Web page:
‘It’s Finding the Gap in the Bureaucratic Process’: Watch Minerva Cuevas Explain How She Makes Art From Acts of ‘Micro-Sabotage’
For the last two decades, the Mexico City-born artist Minerva Cuevas has helmed the activist group Mejor Vida Corp, or The Better Life Corporation. It stages artistic and political interventions poking fun at, and in some cases interfering with, the status quo of economic life.
Much of the artist’s early work took the form of guerrilla interference, altering the bar code lines so that shoppers were paying less for certain items at the supermarket, or distributing small gifts on the New York Subway as if part of a larger, MTA-sanctioned project. These initiatives, which began as what the artist describes as “micro sabotage,” turned into an art practice. “This little disturbance in the system—it’s finding the gap in the bureaucratic process,” she says.
In an exclusive interview filmed as part of Art21’s Art in the Twenty-First Century series, Cuevas explains the genesis of her political activism, which developed organically as political crises mounted in Mexico, including the forced abduction of 43 students from the Ayotzinapa Rural Teachers’ College in 2014. Part of the Better Life Corporation was a show called “Feast and Famine,” a commentary on capitalism as a “cannibalistic process” in which “the exploitation of all the resources in the planet” represents feast, even as so many societies face starvation.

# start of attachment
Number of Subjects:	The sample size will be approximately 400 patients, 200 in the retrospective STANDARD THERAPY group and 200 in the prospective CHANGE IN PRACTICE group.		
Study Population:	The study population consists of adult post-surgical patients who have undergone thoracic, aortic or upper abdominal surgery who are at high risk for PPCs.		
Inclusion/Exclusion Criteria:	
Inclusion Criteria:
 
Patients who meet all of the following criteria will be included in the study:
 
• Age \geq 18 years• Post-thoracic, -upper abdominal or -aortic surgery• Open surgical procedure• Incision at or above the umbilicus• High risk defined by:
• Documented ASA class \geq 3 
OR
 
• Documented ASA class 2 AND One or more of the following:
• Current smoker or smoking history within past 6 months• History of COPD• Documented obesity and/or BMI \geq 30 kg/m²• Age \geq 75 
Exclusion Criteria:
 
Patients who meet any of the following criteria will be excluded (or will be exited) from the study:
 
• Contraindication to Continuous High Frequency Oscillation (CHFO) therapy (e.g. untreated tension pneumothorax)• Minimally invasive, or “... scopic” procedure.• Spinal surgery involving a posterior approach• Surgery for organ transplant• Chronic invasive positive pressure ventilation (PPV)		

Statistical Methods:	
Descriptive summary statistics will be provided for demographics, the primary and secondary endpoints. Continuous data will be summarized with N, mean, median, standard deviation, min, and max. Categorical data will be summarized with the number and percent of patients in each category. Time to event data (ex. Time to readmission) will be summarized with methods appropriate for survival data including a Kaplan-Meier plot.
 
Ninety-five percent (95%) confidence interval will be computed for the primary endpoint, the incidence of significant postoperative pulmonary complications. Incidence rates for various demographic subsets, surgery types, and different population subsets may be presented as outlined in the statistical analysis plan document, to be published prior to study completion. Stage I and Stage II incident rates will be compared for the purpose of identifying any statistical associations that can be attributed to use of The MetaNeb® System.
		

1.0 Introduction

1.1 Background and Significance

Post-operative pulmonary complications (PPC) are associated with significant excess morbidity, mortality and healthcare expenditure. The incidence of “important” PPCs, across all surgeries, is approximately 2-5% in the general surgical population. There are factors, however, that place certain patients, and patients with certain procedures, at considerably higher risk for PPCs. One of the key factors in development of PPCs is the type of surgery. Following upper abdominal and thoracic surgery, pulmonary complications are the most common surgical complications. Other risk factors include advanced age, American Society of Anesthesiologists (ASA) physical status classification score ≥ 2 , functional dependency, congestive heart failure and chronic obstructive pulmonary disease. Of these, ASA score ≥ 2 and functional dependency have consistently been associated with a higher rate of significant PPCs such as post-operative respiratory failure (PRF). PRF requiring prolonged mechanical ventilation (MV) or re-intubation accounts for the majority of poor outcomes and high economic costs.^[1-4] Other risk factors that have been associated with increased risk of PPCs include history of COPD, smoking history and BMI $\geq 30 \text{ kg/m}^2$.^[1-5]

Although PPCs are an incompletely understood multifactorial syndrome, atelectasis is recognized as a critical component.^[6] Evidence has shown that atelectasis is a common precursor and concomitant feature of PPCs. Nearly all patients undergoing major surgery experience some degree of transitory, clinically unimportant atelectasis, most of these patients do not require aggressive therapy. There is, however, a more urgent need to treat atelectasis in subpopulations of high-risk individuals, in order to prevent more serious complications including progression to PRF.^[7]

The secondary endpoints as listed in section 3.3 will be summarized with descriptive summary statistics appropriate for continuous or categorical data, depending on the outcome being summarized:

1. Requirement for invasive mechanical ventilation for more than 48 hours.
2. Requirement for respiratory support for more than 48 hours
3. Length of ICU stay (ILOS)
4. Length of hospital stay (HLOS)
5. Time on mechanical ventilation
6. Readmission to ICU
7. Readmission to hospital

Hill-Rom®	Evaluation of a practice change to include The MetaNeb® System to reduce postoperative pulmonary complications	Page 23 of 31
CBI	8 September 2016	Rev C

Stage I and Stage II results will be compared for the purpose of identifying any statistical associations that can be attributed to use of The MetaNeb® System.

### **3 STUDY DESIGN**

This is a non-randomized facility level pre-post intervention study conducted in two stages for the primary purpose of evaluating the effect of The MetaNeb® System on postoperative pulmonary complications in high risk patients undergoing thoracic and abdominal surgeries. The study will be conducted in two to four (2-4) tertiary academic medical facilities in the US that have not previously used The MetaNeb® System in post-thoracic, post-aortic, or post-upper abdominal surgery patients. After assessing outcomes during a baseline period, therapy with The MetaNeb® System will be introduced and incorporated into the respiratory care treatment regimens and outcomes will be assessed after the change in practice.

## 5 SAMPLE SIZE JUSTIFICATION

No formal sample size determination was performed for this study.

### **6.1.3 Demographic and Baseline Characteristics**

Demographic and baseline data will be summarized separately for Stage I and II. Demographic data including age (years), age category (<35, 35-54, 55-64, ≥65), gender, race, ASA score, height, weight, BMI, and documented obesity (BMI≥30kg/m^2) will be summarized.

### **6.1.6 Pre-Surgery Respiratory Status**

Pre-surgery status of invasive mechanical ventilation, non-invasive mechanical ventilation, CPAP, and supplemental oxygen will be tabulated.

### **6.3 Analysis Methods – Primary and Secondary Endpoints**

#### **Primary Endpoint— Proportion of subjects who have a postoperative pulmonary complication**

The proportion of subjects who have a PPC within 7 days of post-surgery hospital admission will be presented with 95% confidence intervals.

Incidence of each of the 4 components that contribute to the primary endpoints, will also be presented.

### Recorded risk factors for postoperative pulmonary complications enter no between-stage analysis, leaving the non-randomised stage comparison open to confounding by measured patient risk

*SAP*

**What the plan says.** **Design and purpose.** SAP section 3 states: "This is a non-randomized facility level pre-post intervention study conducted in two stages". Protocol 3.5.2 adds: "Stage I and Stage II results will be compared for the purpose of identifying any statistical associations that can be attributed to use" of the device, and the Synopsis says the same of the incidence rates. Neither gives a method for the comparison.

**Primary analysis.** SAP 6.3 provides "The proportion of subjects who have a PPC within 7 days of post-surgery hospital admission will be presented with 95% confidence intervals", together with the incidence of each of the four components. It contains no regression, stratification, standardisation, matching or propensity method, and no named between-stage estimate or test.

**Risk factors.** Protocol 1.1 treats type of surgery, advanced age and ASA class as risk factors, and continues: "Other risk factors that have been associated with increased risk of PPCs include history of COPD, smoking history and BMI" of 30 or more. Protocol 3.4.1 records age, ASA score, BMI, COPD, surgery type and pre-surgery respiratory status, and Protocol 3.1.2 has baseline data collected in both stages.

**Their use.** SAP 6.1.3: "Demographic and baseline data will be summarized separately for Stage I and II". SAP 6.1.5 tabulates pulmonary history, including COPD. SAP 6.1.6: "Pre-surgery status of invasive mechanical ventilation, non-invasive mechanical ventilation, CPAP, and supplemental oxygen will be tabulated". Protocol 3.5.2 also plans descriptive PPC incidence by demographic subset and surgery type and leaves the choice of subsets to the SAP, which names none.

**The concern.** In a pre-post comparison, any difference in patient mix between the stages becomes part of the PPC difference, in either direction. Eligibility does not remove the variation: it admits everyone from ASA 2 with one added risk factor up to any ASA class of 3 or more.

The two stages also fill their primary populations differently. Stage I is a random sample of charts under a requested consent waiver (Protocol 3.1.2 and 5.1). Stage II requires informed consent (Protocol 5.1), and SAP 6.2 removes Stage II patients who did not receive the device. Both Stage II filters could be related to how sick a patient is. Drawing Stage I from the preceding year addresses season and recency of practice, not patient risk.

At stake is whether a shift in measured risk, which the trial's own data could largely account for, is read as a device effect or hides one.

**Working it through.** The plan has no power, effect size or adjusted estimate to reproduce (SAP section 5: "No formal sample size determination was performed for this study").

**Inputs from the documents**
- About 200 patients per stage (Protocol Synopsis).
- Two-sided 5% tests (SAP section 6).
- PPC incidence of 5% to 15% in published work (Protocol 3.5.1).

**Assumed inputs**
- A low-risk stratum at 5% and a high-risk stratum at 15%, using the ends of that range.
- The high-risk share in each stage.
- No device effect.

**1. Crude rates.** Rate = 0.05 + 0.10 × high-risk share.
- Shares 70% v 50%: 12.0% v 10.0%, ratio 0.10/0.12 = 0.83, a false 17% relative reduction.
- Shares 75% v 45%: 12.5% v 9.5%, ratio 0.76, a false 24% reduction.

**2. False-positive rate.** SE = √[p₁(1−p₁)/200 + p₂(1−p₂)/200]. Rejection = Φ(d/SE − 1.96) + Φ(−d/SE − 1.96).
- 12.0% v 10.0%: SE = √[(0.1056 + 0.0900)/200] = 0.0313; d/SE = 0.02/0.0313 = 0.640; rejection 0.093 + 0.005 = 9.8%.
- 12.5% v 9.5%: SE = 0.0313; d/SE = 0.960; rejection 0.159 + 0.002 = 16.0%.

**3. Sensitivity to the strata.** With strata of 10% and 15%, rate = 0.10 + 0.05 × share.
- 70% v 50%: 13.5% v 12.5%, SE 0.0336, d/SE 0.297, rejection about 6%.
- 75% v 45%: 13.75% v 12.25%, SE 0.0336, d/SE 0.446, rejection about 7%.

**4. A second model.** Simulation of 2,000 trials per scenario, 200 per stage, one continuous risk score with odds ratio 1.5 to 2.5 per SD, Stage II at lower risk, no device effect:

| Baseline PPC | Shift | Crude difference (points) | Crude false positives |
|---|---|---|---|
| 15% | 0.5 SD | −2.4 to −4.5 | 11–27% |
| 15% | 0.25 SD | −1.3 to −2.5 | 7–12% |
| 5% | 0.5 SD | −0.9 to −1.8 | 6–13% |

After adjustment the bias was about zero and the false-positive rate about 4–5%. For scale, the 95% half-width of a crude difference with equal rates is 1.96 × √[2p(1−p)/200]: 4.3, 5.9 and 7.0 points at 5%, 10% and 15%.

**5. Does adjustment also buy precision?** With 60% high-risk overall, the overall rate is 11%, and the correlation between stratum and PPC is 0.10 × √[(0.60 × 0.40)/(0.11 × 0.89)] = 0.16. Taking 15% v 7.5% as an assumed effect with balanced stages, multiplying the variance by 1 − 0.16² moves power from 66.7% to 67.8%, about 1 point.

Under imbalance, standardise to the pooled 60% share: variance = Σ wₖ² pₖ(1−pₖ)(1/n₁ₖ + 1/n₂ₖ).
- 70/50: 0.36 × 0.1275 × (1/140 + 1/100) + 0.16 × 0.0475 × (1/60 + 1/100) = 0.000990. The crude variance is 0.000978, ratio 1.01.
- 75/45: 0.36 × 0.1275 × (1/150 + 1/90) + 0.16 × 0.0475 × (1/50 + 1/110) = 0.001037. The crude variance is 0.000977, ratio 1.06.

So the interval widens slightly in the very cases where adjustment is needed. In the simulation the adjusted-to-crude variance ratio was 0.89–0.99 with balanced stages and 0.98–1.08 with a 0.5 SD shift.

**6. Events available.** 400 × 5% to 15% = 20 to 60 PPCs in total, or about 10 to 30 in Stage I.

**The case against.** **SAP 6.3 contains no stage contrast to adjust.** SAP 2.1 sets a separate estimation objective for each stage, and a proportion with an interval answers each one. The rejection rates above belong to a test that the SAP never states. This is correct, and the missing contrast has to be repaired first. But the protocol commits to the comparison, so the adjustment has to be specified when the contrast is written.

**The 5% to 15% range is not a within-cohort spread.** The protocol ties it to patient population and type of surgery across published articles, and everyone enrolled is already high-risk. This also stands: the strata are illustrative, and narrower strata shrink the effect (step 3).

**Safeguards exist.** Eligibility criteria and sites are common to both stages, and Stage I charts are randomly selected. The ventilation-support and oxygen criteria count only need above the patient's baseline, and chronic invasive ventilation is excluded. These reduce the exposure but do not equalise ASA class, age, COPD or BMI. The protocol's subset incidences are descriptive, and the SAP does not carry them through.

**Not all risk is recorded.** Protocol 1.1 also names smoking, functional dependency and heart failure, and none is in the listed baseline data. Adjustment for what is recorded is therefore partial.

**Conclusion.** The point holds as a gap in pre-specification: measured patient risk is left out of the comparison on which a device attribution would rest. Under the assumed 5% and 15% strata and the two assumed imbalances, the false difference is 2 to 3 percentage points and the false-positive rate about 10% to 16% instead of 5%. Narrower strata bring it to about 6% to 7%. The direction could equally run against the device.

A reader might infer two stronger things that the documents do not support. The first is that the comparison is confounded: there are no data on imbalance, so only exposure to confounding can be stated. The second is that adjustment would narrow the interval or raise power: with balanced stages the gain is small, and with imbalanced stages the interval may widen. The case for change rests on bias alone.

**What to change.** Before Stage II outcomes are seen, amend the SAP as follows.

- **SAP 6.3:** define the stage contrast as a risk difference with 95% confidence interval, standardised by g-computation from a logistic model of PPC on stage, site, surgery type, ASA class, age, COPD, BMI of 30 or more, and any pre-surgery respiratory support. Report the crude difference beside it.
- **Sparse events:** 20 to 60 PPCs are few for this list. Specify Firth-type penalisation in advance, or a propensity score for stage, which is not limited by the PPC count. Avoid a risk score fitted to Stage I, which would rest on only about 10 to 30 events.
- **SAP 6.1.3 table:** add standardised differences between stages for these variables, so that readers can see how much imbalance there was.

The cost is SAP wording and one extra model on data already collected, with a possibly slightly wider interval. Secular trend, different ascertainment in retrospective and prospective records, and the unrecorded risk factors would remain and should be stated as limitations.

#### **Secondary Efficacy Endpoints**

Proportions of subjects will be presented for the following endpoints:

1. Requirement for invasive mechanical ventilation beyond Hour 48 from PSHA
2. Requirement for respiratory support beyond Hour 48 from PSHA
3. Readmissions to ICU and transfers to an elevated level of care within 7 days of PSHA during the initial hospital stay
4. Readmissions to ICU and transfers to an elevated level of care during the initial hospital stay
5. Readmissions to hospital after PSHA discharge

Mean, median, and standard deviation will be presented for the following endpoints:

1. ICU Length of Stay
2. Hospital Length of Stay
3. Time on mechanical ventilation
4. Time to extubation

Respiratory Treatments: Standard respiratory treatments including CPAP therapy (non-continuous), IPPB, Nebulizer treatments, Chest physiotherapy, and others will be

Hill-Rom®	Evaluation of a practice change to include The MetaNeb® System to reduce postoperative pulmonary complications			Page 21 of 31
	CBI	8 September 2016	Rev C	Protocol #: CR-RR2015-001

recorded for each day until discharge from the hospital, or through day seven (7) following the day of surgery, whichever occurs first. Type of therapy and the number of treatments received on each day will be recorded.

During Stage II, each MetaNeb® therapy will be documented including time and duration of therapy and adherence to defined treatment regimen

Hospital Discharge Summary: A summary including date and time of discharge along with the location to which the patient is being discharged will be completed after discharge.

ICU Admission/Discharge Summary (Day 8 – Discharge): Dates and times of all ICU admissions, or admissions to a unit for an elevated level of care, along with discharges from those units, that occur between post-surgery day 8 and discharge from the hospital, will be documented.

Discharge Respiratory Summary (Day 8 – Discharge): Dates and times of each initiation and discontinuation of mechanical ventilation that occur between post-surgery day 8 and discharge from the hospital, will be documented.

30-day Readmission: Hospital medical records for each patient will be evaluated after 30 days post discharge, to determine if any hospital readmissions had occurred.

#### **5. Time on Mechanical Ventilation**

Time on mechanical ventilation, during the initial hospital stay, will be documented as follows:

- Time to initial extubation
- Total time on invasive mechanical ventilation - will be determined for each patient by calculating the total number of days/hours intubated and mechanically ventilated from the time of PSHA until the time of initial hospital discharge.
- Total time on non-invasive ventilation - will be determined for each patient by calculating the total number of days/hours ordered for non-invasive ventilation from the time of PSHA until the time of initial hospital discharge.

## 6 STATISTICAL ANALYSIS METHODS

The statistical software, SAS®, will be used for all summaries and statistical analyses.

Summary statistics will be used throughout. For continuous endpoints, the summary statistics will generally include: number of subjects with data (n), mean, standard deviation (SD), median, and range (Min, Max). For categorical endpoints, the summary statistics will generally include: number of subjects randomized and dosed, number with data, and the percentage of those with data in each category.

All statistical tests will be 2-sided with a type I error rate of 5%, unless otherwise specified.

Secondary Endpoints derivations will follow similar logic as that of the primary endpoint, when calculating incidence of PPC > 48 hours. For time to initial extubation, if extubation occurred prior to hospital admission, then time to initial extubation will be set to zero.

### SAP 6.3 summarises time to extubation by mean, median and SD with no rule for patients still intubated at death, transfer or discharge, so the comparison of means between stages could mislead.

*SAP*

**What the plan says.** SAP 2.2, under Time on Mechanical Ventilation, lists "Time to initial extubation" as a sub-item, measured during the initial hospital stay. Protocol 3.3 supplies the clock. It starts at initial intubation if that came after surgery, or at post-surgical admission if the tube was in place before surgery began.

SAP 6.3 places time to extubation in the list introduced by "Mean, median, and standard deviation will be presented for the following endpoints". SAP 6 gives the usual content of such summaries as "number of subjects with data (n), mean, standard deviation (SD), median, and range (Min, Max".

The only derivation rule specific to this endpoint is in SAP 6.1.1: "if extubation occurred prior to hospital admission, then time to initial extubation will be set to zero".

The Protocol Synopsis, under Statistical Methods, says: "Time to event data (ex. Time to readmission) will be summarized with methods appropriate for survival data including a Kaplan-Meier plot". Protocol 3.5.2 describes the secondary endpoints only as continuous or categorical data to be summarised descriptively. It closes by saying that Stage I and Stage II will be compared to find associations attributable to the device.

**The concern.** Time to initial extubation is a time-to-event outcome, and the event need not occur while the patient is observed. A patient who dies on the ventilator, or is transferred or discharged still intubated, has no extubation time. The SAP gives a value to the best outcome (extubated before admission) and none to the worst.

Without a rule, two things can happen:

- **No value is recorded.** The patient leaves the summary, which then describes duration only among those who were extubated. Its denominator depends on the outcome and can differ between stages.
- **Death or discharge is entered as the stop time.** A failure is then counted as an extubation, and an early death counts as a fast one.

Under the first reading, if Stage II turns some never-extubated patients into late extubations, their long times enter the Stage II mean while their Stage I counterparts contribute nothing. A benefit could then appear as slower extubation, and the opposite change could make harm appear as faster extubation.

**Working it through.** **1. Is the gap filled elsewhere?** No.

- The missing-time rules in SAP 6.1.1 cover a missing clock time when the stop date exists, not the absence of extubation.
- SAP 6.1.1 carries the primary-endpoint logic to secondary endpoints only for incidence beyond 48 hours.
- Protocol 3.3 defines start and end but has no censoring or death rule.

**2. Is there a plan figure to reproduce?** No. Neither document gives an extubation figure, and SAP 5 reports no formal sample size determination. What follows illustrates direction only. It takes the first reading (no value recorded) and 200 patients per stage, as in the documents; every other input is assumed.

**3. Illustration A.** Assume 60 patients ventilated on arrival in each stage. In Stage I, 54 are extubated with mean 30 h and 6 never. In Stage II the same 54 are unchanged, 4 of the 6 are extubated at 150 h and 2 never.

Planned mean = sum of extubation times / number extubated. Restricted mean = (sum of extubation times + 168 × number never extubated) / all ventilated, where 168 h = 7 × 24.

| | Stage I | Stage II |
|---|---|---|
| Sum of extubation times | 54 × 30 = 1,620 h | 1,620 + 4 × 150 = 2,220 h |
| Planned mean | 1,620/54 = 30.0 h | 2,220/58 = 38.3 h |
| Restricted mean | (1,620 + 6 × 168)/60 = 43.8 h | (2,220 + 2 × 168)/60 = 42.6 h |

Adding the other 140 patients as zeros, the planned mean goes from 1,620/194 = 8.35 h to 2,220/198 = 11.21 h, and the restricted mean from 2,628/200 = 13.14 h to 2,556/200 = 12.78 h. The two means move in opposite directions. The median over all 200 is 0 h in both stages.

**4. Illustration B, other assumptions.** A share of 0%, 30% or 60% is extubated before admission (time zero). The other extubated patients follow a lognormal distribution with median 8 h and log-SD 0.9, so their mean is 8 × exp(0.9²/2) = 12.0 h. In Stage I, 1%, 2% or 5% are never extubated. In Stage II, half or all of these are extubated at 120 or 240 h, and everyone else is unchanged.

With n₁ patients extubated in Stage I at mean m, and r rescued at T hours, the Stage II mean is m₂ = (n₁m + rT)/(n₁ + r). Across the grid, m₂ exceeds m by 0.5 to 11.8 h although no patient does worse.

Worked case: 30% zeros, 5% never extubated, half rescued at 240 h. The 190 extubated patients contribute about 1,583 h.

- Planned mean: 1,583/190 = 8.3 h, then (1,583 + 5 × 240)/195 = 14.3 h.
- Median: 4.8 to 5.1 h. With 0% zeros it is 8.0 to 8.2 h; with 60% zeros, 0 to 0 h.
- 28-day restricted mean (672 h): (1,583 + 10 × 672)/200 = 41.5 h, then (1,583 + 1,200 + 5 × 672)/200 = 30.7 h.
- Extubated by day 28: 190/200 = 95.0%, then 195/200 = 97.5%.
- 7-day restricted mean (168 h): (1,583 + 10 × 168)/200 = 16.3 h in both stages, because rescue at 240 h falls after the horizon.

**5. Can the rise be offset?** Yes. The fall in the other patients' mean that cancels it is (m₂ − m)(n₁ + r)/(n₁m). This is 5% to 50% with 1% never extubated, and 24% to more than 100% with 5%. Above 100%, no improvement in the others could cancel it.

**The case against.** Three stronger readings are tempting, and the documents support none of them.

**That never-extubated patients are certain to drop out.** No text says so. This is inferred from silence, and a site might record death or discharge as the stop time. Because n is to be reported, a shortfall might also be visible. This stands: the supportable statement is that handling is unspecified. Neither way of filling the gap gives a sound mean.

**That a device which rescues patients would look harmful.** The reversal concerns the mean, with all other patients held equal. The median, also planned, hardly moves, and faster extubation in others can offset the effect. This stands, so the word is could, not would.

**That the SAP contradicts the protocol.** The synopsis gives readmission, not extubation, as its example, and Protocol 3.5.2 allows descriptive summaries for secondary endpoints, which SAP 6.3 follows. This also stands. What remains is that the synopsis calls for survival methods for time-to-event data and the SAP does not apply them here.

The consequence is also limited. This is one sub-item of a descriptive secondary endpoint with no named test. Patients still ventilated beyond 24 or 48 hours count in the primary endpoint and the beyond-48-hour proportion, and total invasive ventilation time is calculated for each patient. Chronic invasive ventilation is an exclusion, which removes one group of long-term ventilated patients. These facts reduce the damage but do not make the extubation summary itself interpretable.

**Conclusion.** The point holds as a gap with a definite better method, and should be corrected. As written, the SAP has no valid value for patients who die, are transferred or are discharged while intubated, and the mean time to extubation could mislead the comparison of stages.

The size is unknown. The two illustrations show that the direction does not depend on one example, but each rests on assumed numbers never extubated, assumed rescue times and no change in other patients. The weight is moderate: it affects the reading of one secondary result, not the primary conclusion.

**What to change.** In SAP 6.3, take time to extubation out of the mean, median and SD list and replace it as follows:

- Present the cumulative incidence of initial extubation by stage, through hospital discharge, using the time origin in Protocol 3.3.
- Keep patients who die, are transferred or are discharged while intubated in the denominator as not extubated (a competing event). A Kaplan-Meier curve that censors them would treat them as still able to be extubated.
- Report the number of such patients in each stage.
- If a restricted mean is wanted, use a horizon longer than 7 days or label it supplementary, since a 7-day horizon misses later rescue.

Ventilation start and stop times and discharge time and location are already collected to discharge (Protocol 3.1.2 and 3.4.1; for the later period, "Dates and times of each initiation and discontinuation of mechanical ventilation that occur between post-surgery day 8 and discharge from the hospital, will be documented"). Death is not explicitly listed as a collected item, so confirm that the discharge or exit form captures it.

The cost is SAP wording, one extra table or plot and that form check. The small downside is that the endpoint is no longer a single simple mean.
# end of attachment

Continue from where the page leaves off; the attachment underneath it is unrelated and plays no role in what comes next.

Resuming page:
The work from “Feast and Famine” is on view as part of the group show “Witch Hunt,” a collaboration between the Hammer Museum and the Institute of Contemporary Art, Los Angeles. The exhibition is part of the nationwide Feminist Art Coalition initiative, meant to address and evaluate the legacies of feminist discourse in art.
The work in the show began as an investigation into cacao, from its earliest use as currency in pre-Hispanic Mexico to its contemporary status as a symbol of global trade, commerce, and corporate exploitation. One aspect of the exhibition features chocolate dripping from the ceiling every 3.6 seconds. “Every time the chocolate drips, one person dies of starvation in the world,” the artist says, “It’s a terrible fact, but somehow it’s translated into this chocolate sculpture.”
Watch the video, which originally appeared as part of Art21’s Art in the Twenty-First Century series, below. “Witch Hunt” is on view at the Institute of Contemporary Art, Los Angeles, through January 9, 2022.
This is an installment of “Art on Video,” a collaboration between Artnet News and Art21 that brings you clips of newsmaking artists. A new series of the nonprofit Art21’s flagship series Art in the Twenty-First Century is available now on PBS. Catch all episodes of other series, like New York Close Up and Extended Play, and learn about the organization’s educational programs at Art21.org.
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